Feeds
70%
evesham_mini_pc_tn

Evesham Mini PC

Tiny desktop powered by Core 2 Duo

Internet Security Threat Report 2014

Review Ever fancied a black Mac Mini? Well, the Evesham Mini PC isn't quite a Mac mini, nor is it exactly black, but on both points it comes close. Evesham's box is based on the tiny MP945-VXR chassis from AOpen, which has been out to out-Mini the Mac Mini for a couple of years now. The Mini PC measures 17 x 17cm and stands 6.1cm tall. Or perhaps that should be 6.1 cm low?

evesham_mini_pc_front

The AOpen product is a barebone system to which Evesham has added a Core 2 Duo T7200 CPU that runs at 2GHz on a 667MHz frontside bus, making this the first tiny desktop to hit the streets with a 'Merom' mobile Core 2 Duo. Apple's Mac Mini has a Core Duo, but we'll come to that in a while. You can pay £125 for an upgrade to a 2.16GHz model or an extra £320 if you feel the need for 2.33GHz chip.

As you'd expect with such a tiny chassis, AOpen has used mobile technology throughout its machine. The chipset is an Intel 945GM with a GMA 950 graphics engine and the ICH7-M South Bridge to handle the I/O. The motherboard supports a single SO-DIMM of memory, so it's limited to a single-channel configuration. Evesham has selected 1GB of PC2-5300 RAM that runs at an effective speed of 667MHz.

The hard drive is a 100GB Fujitsu notebook drive that spins at 5,400rpm. You can have it upgraded to a 7,200rpm model which will cost you an eye-watering £70. No, the real issue is that notebook drives don't have a lot of capacity. If you start recording TV you may end up pressing the Firewire port into service to support an external drive.

There's a Realtek HD Audio controller on the board, which is connected to a tiny speaker in the case and this is just about adequate for "You've got mail!" Windows sounds, but if you intend to enjoy your music or TV then you'll need to plug in some headphones or external speakers. You get the usual mini jacks for speakers and microphone but the line-in jack doubles up as optical output once you plug in an adapter (supplied), so that would be the preferred option if you fancy surround sound.

The case is a stylish matt black aluminium affair with blue and red activity lights and a slot-loading Matsushita UJ-845S DVD writer at the front, that takes after the vicious cash register in Open All Hours. You feed the disc in ever so gingerly and then it suddenly snatches it from your fingers and gobbles it up. There are no ports on either side of the chassis so all of the action takes place at the rear.

evesham_mini_pc_rear

Here, there are two USB 2.0 ports, one Firewire port, Gigabit LAN, s-video output, DVI, a power connector and a connection point for an RF TV aerial. You'll need both USB ports for a mouse and keyboard - unless you choose to use a USB hub - and if you have an analogue display then you'll need to use the bundled branched adaptor which has both VGA and DVI ports on it. The 19V power supply is an external brick that's quite modest compared to many laptop power supplies and as it's rated at 3,420mA, we can calculate it's rated at 65W which is miniscule for a PC. Still, it's outside the case rather than inside so it's yet more clutter for your desk or the space beneath it. There's an adaptor for the TV port so you can plug in a coaxial cable, and another adaptor for the s-video output that branches to s-, composite and component-video connectors. Plug that lot in and the tiny chassis looks as though it has been enveloped by an octopus.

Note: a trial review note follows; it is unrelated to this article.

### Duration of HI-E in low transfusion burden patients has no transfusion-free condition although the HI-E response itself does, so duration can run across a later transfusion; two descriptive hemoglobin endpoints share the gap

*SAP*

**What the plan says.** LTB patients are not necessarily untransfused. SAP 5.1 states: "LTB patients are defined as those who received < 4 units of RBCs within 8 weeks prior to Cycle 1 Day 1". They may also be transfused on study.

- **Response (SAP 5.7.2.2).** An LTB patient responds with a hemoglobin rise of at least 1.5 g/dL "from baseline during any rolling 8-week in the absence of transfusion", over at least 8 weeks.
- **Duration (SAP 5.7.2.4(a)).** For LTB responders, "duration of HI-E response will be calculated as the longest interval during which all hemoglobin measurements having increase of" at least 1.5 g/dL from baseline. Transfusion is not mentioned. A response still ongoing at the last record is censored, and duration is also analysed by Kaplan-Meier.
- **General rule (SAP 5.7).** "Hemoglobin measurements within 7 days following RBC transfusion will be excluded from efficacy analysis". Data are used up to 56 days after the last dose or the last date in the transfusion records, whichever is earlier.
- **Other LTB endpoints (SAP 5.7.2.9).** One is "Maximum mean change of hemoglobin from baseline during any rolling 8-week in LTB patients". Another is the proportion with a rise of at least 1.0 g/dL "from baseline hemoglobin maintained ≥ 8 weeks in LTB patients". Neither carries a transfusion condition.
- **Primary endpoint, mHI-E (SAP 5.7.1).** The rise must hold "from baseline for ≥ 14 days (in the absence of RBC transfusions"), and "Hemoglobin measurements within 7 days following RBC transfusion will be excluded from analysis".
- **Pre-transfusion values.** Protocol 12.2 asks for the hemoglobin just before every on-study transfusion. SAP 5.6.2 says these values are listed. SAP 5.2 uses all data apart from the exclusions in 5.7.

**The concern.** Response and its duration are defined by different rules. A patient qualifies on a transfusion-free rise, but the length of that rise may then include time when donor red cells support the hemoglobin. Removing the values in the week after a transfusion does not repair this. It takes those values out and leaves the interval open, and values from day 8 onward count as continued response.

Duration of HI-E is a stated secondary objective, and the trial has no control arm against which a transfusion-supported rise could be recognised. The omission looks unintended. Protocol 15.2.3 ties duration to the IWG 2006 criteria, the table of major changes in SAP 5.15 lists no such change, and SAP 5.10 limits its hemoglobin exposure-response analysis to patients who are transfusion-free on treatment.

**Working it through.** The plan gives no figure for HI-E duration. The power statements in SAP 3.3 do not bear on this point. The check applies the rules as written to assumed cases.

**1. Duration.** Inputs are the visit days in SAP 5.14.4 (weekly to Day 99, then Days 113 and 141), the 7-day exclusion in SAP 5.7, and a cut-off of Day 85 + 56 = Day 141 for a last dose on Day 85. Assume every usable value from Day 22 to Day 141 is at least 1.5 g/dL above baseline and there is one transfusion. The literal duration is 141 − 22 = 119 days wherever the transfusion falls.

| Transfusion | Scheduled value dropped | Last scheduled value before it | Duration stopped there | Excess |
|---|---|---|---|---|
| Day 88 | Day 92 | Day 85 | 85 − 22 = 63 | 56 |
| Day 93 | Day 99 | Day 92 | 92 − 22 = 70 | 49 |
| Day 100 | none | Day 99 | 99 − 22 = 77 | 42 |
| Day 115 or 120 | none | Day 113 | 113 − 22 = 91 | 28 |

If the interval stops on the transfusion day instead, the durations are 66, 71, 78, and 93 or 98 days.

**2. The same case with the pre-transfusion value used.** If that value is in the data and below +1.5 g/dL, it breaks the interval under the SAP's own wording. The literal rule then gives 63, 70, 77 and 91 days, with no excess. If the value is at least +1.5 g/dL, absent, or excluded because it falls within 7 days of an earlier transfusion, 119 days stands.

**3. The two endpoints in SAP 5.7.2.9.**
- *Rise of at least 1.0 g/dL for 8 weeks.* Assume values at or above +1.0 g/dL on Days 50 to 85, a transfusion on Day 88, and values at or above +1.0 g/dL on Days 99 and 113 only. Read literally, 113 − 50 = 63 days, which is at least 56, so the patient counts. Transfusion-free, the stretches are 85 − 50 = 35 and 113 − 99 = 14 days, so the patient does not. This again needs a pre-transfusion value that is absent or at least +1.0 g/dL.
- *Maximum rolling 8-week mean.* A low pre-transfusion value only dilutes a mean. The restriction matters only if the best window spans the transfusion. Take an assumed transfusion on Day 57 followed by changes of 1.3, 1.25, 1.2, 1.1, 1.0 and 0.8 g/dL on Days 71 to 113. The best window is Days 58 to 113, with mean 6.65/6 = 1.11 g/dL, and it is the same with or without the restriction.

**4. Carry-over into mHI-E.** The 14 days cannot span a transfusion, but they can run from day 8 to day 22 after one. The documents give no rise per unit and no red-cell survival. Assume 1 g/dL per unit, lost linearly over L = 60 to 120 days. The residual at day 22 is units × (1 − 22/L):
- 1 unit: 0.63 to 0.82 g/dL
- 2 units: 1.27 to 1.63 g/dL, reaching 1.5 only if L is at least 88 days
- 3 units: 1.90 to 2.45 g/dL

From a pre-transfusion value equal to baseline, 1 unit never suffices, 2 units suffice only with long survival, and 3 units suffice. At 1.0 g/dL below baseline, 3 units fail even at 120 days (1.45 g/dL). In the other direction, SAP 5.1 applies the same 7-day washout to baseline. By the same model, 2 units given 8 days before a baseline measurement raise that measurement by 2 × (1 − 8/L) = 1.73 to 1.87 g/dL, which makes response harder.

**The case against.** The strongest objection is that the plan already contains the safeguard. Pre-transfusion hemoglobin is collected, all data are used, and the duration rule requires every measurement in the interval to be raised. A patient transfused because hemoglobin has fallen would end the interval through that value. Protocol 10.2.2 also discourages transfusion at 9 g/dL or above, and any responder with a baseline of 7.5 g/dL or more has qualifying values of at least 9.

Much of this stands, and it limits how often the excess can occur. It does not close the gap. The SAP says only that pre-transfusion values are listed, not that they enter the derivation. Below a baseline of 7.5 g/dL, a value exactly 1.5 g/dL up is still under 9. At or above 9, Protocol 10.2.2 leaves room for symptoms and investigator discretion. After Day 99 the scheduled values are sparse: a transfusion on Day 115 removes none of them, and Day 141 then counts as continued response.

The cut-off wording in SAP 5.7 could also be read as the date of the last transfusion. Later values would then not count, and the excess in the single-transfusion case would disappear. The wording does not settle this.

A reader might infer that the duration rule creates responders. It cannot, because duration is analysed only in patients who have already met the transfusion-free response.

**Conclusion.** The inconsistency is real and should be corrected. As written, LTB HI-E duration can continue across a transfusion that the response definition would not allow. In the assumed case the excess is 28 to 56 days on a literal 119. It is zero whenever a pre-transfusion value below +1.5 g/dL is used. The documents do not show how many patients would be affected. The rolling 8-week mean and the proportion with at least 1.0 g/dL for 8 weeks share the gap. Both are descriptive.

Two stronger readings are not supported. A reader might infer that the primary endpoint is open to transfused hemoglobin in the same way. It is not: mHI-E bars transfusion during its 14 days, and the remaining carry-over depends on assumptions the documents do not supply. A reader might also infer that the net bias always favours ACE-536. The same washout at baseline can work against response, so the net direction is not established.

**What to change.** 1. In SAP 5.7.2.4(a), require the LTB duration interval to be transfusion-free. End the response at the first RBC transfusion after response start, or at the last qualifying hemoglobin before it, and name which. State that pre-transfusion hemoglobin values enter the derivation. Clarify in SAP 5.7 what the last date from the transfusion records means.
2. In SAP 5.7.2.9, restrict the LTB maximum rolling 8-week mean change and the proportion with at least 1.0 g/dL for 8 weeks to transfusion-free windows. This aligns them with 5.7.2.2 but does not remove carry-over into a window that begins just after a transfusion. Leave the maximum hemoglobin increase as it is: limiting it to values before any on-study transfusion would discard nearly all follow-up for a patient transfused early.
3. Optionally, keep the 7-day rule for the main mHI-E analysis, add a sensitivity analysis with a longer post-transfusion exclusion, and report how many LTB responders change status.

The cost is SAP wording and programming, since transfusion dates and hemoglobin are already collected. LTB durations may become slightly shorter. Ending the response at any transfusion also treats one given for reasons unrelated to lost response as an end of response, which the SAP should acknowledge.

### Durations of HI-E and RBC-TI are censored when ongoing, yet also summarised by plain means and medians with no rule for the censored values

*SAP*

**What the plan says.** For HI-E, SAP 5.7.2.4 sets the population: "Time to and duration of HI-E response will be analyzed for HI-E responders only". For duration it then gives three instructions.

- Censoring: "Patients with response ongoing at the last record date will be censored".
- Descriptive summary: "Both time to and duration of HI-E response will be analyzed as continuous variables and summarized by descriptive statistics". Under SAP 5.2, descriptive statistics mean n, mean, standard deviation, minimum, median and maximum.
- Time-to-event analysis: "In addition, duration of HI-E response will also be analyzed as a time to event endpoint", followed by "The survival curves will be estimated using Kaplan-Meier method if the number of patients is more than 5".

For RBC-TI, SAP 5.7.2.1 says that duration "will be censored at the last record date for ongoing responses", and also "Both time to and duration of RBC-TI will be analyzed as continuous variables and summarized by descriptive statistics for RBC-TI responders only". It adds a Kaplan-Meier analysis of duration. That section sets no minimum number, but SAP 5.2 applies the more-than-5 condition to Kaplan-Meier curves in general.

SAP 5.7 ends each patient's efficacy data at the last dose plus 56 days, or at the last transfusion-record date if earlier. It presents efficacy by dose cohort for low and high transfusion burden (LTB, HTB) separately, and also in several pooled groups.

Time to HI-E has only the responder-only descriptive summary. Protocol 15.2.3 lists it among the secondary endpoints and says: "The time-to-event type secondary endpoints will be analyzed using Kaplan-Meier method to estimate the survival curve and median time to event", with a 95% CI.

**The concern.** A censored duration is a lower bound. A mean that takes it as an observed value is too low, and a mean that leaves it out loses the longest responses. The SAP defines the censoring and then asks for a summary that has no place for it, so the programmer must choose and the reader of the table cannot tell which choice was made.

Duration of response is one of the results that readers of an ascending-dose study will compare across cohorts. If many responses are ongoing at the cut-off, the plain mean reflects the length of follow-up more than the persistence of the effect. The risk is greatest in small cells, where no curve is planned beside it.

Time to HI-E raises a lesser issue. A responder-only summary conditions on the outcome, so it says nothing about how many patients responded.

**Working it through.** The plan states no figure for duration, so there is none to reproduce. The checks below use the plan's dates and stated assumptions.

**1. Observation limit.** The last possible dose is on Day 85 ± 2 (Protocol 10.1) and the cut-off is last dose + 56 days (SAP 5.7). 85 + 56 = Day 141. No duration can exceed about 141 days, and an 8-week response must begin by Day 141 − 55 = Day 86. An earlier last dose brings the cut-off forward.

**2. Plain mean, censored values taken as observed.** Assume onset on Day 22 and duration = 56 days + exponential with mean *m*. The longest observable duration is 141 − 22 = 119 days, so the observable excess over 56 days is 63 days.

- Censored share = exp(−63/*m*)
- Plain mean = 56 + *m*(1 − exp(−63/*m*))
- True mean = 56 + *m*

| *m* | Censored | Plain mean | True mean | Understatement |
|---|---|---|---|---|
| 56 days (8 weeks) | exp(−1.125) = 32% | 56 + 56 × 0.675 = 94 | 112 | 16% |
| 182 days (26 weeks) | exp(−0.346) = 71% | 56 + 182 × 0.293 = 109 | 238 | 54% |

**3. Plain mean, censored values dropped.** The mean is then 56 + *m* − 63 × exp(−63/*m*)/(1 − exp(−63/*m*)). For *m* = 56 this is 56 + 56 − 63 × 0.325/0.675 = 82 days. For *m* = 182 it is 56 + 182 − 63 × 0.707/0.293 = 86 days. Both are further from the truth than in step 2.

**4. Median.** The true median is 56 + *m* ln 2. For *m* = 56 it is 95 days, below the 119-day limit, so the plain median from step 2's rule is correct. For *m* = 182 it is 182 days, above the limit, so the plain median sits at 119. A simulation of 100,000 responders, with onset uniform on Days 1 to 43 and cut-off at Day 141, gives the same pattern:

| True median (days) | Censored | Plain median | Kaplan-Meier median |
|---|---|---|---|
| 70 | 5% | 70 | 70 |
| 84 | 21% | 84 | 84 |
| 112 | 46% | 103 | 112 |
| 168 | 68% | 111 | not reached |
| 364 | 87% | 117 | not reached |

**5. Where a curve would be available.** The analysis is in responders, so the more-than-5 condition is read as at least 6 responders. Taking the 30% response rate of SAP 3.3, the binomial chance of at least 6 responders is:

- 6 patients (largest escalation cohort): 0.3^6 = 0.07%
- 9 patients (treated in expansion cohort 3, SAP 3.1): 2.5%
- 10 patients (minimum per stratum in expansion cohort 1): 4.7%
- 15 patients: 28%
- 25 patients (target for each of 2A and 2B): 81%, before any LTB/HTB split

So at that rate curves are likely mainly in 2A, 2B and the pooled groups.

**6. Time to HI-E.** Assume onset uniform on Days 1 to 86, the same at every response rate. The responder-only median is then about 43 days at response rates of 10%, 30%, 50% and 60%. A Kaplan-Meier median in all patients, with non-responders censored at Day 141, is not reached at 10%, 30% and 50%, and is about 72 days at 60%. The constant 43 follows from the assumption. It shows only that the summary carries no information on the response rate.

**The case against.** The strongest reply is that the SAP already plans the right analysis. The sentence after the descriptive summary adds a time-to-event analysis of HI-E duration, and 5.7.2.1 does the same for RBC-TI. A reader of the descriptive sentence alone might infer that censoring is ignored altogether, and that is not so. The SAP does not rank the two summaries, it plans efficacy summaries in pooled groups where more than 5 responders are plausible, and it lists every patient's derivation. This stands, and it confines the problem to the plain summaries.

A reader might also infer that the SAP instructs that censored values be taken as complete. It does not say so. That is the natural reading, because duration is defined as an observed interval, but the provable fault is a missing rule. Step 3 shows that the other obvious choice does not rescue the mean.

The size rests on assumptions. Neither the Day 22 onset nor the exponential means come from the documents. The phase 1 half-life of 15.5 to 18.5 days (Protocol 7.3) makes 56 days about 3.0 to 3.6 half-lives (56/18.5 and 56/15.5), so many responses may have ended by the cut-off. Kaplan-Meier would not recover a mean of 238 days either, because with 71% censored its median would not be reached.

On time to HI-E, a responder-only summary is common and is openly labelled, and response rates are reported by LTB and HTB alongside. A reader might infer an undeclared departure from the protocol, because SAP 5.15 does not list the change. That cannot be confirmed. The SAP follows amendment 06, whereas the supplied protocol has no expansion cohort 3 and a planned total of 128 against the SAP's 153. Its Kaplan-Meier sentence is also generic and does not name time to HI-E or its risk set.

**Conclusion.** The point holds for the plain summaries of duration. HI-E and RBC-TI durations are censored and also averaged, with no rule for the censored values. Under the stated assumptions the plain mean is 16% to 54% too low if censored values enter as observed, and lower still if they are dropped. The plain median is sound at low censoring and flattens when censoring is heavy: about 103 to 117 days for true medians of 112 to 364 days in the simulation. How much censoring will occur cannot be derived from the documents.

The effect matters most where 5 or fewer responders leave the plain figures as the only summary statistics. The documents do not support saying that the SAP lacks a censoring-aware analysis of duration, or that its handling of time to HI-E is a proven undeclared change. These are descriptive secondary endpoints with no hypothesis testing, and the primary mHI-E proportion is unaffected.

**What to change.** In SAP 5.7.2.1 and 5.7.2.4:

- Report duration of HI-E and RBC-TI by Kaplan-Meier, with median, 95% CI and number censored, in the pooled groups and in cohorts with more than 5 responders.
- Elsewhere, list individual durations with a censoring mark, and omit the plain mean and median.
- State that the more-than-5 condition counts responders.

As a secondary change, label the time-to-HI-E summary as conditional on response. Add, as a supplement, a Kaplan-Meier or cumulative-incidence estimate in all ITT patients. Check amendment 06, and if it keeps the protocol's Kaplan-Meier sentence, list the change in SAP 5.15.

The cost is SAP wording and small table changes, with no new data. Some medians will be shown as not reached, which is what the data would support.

Intelligent flash storage arrays

Next page: Verdict

More from The Register

next story
Hi-torque tank engines: EXTREME car hacking with The Register
Bentley found in a hedge gets WW2 lump insertion
What's MISSING on Amazon Fire Phone... and why it WON'T set the world alight
You fought hard and you saved and earned. But all of it's going to burn...
Trousers down for six of the best affordable Androids
Stylish Googlephones for not-so-deep pockets
Download alert: Nearly ALL top 100 Android, iOS paid apps hacked
Attack of the Clones? Yeah, but much, much scarier – report
Fujitsu CTO: We'll be 3D-printing tech execs in 15 years
Fleshy techie disses network neutrality, helmet-less motorcyclists
prev story

Whitepapers

Designing and building an open ITOA architecture
Learn about a new IT data taxonomy defined by the four data sources of IT visibility: wire, machine, agent, and synthetic data sets.
The total economic impact of Druva inSync
Examining the ROI enterprises may realize by implementing inSync, as they look to improve backup and recovery of endpoint data in a cost-effective manner.
A strategic approach to identity relationship management
ForgeRock commissioned Forrester to evaluate companies’ IAM practices and requirements when it comes to customer-facing scenarios versus employee-facing ones.
Reg Reader Research: SaaS based Email and Office Productivity Tools
Read this Reg reader report which provides advice and guidance for SMBs towards the use of SaaS based email and Office productivity tools.
Business security measures using SSL
Examines the major types of threats to information security that businesses face today and the techniques for mitigating those threats.